The resistance is real, but so is my aspiration to have dogged determination!

I will launch this project. 🤘

Wish me luck.

Test Your Designs

Every public facing design you push live – which has the potential to affect core metrics – should be A/B tested. Period.

But, why?

A couple of reasons:

  • Data helps you make informed decisions.
  • You test to learn. You’ll find out what works, and what doesn’t. You can then share what you’ve learned with others, and apply what you’ve learned to future hypotheses.
  • As much as you’d like to think that you can predict success, humans are terrible at it. There are no exceptions to this statement. That’s not to say that you don’t have a wealth of knowledge and experience that you can leverage. You’re always going to be fairly confident that each test you run will lead to an increase in your core metrics (else why would you run the test in the first place). But just understand up front that half of the designs you release are going to be a bust. That’s just the nature of the game, and if you’re not testing, you won’t know which half.
  • If you launch 6 new features in a month, and as a result, a month later you start to see a slump in your core metrics, which of the 6 features do you attribute the slump to? Or is it something else completely? If you don’t test everything, you’ll be in the dark.

Continue reading Test Your Designs

Intentionally Tiny Side Projects

For the longest time now I’ve been fond of indie businesses.

Most of my friends don’t even know this, but the first real company that I ever started on my own was called SimpleStartup.

It was a web app written in PHP that helped single person companies create a website, charge money for their services, and track finances:

It took me about a decade to realize that I don’t really want to be a start up founder. Up until that point, quitting my job, and launching a startup had always been in the back of my mind. It was an obsession that plagued me.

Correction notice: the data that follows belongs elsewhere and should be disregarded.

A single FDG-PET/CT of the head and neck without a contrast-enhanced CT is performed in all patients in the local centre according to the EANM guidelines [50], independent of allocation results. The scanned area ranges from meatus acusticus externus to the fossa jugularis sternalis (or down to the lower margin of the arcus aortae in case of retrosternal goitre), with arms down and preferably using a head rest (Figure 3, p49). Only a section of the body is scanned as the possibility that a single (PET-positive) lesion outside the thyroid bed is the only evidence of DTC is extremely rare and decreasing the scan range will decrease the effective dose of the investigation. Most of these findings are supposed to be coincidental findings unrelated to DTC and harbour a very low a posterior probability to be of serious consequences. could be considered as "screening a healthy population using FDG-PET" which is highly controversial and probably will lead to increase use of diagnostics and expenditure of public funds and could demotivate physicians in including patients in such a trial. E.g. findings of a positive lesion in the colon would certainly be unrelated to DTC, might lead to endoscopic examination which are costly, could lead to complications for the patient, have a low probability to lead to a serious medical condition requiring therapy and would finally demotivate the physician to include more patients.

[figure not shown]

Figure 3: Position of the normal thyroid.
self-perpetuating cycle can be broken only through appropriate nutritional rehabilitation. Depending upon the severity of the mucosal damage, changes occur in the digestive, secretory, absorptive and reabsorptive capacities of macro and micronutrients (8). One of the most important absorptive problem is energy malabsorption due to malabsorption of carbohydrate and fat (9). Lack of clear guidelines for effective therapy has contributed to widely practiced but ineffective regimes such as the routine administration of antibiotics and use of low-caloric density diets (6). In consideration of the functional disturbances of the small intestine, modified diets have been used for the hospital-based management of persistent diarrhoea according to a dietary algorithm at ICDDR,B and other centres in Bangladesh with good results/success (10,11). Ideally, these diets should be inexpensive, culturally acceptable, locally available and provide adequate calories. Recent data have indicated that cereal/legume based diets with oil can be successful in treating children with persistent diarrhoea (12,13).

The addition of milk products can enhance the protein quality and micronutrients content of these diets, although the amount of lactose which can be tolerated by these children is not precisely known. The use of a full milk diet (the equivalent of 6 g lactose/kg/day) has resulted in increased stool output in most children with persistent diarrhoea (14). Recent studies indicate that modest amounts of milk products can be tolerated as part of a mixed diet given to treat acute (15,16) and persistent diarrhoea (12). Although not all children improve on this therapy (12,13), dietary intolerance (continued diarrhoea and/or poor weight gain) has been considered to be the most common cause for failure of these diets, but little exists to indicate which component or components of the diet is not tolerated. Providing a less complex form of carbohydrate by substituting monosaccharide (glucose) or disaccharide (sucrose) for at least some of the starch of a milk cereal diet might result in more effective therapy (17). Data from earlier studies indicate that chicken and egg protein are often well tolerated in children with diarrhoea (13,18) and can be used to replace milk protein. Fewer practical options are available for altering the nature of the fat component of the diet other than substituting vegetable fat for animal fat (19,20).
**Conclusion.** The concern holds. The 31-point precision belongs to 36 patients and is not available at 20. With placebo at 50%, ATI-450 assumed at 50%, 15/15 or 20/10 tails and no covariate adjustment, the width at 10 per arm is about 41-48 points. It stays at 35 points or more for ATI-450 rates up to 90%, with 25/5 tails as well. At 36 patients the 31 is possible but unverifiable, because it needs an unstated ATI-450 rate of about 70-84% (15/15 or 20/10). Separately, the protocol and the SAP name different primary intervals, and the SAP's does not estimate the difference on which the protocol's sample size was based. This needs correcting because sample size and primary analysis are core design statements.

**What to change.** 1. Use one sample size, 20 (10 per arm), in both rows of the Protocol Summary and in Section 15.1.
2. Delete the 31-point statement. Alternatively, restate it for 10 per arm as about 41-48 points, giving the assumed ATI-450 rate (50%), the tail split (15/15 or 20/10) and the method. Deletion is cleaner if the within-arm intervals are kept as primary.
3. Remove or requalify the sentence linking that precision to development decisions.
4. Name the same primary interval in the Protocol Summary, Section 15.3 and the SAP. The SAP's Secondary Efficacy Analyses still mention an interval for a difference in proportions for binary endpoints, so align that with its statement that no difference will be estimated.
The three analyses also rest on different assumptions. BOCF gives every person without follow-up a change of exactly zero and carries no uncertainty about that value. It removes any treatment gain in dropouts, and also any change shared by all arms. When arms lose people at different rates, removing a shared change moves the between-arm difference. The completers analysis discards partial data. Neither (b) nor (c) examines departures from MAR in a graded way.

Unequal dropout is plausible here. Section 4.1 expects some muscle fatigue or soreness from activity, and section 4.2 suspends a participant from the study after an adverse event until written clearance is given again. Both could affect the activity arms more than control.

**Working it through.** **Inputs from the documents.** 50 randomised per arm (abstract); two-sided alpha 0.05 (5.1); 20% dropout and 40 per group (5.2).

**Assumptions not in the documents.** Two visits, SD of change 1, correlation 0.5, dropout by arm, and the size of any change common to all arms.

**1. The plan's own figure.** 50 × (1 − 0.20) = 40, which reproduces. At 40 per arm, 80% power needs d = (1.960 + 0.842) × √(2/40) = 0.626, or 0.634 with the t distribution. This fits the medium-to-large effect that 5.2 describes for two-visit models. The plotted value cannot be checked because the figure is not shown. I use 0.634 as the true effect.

Continue reading Intentionally Tiny Side Projects

Be Gut Driven, But Data Informed

Many organizations are either all in on data driven design, or zealots about listening to their gut. It’s natural to feel polarized toward one side or the other.

You already know from the title of this post where I stand. I believe pretty strongly that there’s a sweet spot, and I don’t think it lies at either end of the spectrum.

In my experience, the sweet spot comes when a designer primarily trusts their gut to design, but also allocates some time to collect data, and to do some testing. These last two things are key, because they help you validate your assumptions, and they add clarity to your design process.

Continue reading Be Gut Driven, But Data Informed

Start Each Design from Scratch

Let’s say you’ve done a little research, you sit down at your computer, and you’re ready to start a new design.

What’s the first thing you do?

Well… If you’re like a lot designers you immediately head over to Dribbble or some other site for inspiration.

Trust me, you don’t want outside inspiration at this stage

Continue reading Start Each Design from Scratch

Don’t Pay for Design School

You don’t need a degree to become a designer.

I regularly receive pings from friends and family for advice on how to get started in a new design or front-end coding career. The emails usually read something along the lines of:

Hey Dave,

I was hoping I could hit you up for some advice. I’ve decided to switch careers to become a designer. I’m thinking of either applying to this [ENTER_NAME_OF_2_YEAR_UNIVERSITY] course. There’s also this [ENTER_NAME_OF_HIPSTER_DESIGN_TRAINING_SCHOOL/COURSE] which lasts X weeks, and costs $X000. I’m undecided. Which would you choose?

Thanks,

After a deep sigh, my answer is always the same, “I wouldn’t pay for any of that“.

Continue reading Don’t Pay for Design School

I No Longer Want to Start a Startup

We all know the “Silicon Valley” siren call:

IF:

  • you quit your job, and start a company, AND
  • you raise money (early & often), AND
  • you prioritize the growth of your company over everything else in your life, AND
  • you can hang onto the reins for 5-12 years…

THEN:

  • you’ll be rewarded with a Scrooge McDuck sized money vault, AND
  • you’ll ultimately live a fulfilled, happy life!

I used to sip this Kool-aid…

Continue reading I No Longer Want to Start a Startup